After they revisited photos of ancient human skeletons first exhumed in Portugal’s Sado Valley in the 1960s, archaeologists now believe that the 8,000-year-old remains went through a mummification practice before their burial. This would make the remains the oldest evidence for Mesolithic mummification in Europe. In fact, it could very well be the earliest evidence of mummification in the world.
The oldest evidence of deliberate mummification in Egypt, the most famous region in the world for mummies, is about 5,500 years old. However, researchers believe mummification may have been much more common during prehistoric times and could in fact be much older — it’s just that evidence is hard to come by due to the fragile nature of mummified tissue.
But using a clever technique, it may be possible to tell whether decomposed remains may have originally undergone mummification, significantly extending the timeline of such burial practices.
Excavations in the Sado Valley in southern Portugal, at the sites of Arapouco and Poças de S. Bento, between 1958 and 1964 recovered more than 100 skeletons dating between 8,000 and 7,000 years ago. Unfortunately, much of the original documentation for these extraordinary finds was lost, including photographs, site plans, and field drawings.
That’s until João Luís Cardoso, an archaeologist at the Open University in Lisbon, came across three rolls of film while studying a local archive.
These verified photos depict 13 bodies exhumed in 1961 and 1962, which Cardoso and colleagues used to reconstruct their likely burial positions using an archaeothanatological analysis. Based on knowledge of natural decay processes, this method has made it possible to reconstruct in detail how humans have historically dealt with their dead.
In addition to observations about the spatial distribution of the ancient bones from Sado Valley, forensic anthropologist Hayley Mickleburgh performed decomposition experiments to predict how human corpses pin different burial positions could look like if they had been mummified or not.
Together, these observations suggest that some of these remains must have been mummified. Although there was no soft tissue left, the archaeologists reached this conclusion based on deductions from indirect evidence like the position of the bodies, with their knees bent and pressed against the chest, as well as the presence of sediment infill around the bones and the absence of disarticulation. An unprepared decomposing corpse will disarticulate at weak joints relatively quickly after its burial, but mummified bodies still preserve articulation.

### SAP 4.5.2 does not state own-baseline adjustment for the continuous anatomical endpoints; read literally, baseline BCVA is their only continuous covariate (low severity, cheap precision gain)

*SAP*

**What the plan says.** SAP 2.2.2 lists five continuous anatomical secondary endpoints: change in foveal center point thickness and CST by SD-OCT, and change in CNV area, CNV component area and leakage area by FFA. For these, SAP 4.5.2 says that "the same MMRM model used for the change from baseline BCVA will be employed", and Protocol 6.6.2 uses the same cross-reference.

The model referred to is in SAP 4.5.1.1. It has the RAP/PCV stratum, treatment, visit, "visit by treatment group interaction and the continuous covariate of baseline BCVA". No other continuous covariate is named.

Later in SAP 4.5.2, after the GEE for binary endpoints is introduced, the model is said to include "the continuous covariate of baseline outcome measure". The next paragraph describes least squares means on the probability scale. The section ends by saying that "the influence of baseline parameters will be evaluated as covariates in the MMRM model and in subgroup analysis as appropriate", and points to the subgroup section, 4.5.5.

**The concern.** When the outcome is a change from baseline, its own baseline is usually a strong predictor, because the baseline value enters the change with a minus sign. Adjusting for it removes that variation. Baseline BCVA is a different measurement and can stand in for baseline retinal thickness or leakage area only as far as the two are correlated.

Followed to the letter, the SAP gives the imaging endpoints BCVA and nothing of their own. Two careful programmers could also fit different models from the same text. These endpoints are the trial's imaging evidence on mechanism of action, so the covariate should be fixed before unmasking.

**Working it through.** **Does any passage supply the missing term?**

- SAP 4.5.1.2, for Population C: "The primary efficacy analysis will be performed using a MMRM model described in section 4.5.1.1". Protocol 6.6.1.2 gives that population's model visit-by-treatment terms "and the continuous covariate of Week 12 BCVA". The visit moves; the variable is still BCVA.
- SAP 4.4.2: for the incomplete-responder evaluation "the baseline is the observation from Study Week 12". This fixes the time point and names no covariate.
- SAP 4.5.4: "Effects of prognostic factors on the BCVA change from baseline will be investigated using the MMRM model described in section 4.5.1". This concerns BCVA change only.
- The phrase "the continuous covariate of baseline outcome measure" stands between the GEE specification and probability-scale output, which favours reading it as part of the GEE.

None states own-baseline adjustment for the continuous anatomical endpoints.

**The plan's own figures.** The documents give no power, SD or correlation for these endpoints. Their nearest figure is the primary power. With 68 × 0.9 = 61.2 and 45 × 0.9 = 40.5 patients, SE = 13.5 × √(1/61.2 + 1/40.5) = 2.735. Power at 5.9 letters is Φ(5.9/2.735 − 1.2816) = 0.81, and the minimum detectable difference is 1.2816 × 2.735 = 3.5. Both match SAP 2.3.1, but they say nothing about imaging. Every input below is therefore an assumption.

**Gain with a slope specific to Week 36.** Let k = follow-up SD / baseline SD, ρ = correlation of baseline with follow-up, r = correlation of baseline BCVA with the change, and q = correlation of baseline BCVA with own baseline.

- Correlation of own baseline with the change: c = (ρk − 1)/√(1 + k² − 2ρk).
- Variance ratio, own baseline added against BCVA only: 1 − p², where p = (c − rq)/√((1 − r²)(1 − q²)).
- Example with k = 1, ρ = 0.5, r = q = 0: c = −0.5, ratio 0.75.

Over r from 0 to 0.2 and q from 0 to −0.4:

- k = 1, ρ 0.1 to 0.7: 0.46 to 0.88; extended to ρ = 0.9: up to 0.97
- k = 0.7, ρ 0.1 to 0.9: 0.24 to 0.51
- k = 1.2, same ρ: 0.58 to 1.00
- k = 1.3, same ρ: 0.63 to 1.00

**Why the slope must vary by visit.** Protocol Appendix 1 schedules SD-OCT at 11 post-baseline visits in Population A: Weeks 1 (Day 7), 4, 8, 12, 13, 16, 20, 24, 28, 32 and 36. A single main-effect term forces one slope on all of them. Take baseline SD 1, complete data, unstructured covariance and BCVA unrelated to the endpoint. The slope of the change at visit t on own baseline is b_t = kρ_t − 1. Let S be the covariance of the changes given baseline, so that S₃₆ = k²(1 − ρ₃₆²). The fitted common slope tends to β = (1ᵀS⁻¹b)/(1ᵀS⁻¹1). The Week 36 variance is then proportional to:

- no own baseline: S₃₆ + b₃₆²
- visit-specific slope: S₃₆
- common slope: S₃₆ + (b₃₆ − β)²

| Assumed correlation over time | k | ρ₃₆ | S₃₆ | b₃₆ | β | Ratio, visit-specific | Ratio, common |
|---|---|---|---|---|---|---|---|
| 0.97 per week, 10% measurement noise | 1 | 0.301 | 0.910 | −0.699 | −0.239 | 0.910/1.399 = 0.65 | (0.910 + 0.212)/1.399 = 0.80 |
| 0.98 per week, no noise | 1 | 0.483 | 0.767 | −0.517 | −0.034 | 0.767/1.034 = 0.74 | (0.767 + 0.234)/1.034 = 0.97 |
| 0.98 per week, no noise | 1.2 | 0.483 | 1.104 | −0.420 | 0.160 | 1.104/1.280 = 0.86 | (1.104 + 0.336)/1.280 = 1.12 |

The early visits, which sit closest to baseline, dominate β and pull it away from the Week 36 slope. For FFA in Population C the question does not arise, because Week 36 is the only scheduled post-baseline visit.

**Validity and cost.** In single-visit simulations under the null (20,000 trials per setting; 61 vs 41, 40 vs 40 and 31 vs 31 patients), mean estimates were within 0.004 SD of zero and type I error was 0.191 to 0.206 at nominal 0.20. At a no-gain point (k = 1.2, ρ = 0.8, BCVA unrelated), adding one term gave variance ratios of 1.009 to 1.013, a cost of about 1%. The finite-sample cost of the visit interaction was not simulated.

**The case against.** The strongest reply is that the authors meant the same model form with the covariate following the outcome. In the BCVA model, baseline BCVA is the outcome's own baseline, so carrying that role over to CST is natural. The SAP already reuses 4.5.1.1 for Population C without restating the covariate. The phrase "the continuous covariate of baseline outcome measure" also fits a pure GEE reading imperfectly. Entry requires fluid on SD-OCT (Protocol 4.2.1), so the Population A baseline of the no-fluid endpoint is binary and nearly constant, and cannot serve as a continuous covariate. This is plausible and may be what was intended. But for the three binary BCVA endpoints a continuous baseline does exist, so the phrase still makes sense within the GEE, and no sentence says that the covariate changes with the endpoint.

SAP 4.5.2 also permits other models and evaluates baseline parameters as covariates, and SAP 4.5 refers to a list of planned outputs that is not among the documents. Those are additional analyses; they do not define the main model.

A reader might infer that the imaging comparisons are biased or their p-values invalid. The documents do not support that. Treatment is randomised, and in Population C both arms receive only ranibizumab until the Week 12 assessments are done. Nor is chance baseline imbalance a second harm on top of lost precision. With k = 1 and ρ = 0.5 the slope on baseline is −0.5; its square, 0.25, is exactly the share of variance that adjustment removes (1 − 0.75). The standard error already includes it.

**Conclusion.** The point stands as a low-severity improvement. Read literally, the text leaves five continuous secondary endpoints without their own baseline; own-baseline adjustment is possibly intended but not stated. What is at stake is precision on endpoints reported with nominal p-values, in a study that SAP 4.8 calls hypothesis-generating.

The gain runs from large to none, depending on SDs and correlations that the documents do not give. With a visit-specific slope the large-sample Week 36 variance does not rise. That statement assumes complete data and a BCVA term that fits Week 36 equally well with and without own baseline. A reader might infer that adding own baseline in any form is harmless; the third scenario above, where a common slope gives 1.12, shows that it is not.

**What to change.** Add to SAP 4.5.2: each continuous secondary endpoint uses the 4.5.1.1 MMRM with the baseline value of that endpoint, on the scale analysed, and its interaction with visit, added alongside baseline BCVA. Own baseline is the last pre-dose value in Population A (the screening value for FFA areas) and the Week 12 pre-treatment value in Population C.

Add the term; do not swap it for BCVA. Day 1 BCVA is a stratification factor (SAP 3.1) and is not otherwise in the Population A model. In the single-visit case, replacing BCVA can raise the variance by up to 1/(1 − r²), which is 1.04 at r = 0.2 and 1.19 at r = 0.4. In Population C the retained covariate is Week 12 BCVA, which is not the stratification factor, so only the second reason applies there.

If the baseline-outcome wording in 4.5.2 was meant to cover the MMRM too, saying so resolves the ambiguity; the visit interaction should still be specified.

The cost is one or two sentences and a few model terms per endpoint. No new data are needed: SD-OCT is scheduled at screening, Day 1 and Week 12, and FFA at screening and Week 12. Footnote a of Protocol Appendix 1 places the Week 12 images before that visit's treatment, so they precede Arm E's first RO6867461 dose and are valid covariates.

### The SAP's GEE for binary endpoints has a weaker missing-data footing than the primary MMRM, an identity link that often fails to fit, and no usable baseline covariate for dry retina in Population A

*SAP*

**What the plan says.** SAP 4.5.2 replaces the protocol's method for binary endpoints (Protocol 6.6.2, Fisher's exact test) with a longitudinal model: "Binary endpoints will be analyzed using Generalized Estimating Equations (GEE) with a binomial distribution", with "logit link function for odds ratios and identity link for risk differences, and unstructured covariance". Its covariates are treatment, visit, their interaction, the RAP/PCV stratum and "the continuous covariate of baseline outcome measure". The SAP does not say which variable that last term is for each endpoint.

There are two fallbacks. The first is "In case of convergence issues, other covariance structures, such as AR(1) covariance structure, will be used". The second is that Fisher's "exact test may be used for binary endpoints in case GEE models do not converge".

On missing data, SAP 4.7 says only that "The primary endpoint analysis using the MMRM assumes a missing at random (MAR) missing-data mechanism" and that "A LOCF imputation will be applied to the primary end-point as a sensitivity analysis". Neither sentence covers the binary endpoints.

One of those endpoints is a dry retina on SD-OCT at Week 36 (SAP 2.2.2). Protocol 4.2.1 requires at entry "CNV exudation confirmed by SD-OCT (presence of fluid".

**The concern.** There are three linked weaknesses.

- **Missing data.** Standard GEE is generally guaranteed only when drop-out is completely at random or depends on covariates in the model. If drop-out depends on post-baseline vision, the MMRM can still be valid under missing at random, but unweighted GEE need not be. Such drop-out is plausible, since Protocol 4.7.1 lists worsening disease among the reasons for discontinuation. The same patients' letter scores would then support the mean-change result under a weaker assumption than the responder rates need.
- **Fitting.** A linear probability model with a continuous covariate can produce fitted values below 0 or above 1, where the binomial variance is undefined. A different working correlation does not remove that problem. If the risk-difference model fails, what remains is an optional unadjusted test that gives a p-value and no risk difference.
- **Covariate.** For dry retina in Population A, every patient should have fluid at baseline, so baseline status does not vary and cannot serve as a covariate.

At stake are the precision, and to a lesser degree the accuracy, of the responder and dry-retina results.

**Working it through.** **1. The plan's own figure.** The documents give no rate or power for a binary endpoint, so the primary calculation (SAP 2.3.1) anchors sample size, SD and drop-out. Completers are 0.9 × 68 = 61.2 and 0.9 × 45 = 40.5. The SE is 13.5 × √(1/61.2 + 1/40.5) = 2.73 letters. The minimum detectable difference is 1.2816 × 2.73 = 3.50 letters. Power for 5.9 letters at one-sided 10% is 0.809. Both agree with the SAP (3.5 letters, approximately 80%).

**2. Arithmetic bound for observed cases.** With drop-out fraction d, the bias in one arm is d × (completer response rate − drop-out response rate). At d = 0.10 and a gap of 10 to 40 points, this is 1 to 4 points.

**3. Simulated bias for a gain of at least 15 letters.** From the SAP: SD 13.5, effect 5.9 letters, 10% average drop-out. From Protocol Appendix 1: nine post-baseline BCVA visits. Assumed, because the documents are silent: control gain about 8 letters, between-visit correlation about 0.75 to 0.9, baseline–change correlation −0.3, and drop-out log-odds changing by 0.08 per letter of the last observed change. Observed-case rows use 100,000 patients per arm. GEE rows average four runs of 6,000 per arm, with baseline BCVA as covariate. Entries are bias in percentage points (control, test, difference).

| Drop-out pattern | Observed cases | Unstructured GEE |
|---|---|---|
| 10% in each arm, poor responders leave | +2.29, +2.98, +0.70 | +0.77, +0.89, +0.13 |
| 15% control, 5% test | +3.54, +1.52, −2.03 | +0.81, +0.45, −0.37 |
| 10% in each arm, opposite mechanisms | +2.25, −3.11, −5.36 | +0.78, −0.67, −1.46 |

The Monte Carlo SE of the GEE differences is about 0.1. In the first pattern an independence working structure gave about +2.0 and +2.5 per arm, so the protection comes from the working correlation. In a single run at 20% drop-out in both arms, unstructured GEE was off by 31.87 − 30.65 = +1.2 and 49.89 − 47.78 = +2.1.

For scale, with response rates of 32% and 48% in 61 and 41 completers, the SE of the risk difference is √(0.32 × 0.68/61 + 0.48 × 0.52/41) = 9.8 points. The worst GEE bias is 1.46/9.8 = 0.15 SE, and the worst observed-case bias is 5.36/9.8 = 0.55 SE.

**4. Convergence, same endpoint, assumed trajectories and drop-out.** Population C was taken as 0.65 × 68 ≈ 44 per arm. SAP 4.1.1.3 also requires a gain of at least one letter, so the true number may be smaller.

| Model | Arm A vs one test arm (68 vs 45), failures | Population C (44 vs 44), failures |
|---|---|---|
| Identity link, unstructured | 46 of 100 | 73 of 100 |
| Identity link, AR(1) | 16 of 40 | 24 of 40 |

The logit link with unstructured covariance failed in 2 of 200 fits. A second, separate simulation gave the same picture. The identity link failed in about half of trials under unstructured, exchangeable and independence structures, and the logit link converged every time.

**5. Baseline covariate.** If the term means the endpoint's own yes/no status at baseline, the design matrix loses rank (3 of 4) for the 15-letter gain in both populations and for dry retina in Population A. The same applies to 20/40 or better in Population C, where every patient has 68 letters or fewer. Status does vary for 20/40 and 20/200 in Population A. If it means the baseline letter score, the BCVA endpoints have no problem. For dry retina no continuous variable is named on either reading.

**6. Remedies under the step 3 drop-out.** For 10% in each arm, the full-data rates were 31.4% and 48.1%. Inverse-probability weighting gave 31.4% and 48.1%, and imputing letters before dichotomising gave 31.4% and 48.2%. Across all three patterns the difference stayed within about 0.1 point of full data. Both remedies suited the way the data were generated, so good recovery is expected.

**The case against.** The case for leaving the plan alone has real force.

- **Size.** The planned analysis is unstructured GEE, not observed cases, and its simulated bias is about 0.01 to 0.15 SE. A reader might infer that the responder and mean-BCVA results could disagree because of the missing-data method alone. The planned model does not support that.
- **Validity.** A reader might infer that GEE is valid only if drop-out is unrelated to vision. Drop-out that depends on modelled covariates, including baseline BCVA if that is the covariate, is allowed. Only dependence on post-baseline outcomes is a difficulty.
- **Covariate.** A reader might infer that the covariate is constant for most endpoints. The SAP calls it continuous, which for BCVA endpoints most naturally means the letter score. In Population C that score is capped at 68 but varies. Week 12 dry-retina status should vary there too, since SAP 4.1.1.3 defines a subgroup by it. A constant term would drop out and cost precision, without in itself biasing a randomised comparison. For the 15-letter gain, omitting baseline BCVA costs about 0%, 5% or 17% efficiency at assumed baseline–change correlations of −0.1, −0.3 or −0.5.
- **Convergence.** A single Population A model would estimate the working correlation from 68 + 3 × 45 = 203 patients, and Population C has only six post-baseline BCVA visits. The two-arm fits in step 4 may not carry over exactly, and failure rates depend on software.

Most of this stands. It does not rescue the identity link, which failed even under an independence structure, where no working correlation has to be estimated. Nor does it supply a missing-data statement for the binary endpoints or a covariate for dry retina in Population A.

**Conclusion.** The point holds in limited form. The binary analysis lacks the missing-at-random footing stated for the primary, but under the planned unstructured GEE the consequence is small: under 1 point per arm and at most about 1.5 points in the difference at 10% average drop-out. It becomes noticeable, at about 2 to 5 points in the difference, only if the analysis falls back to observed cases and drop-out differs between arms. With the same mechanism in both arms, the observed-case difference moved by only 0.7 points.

The authors of the new study believe that before being buried, the desiccating bodies were gradually tightened with ropes, binding the limbs in place and compressing the remains into the desired position. This would explain some of the signs of mummification, which was likely performed to ease transport to the grave and to preserve the shape of the body in life after burial.
Overall, the Portuguese researchers strongly believe that prehistoric mummification may have been much more widespread across the world than previously thought, despite the lack of direct evidence of soft tissue. This is why follow-up observations of ancient archaeological sites using archaeothanatological analysis are paramount in order to uncover new robust evidence of pre-burial practices in prehistory. In other words, this may just be the beginning of a new exciting phase in mummy archaeology.
Whether or not the Sado Valley burials represent the oldest mummies in the world discovered thus far remains contested. The oldest confirmed mummies in the world are the 7,000-year-old Chinchorro mummies, found on Chile’s coast. But people likely mummified their dead much earlier than that, even in hunter-gatherer communities.
The findings appeared in the European Journal of Archaeology.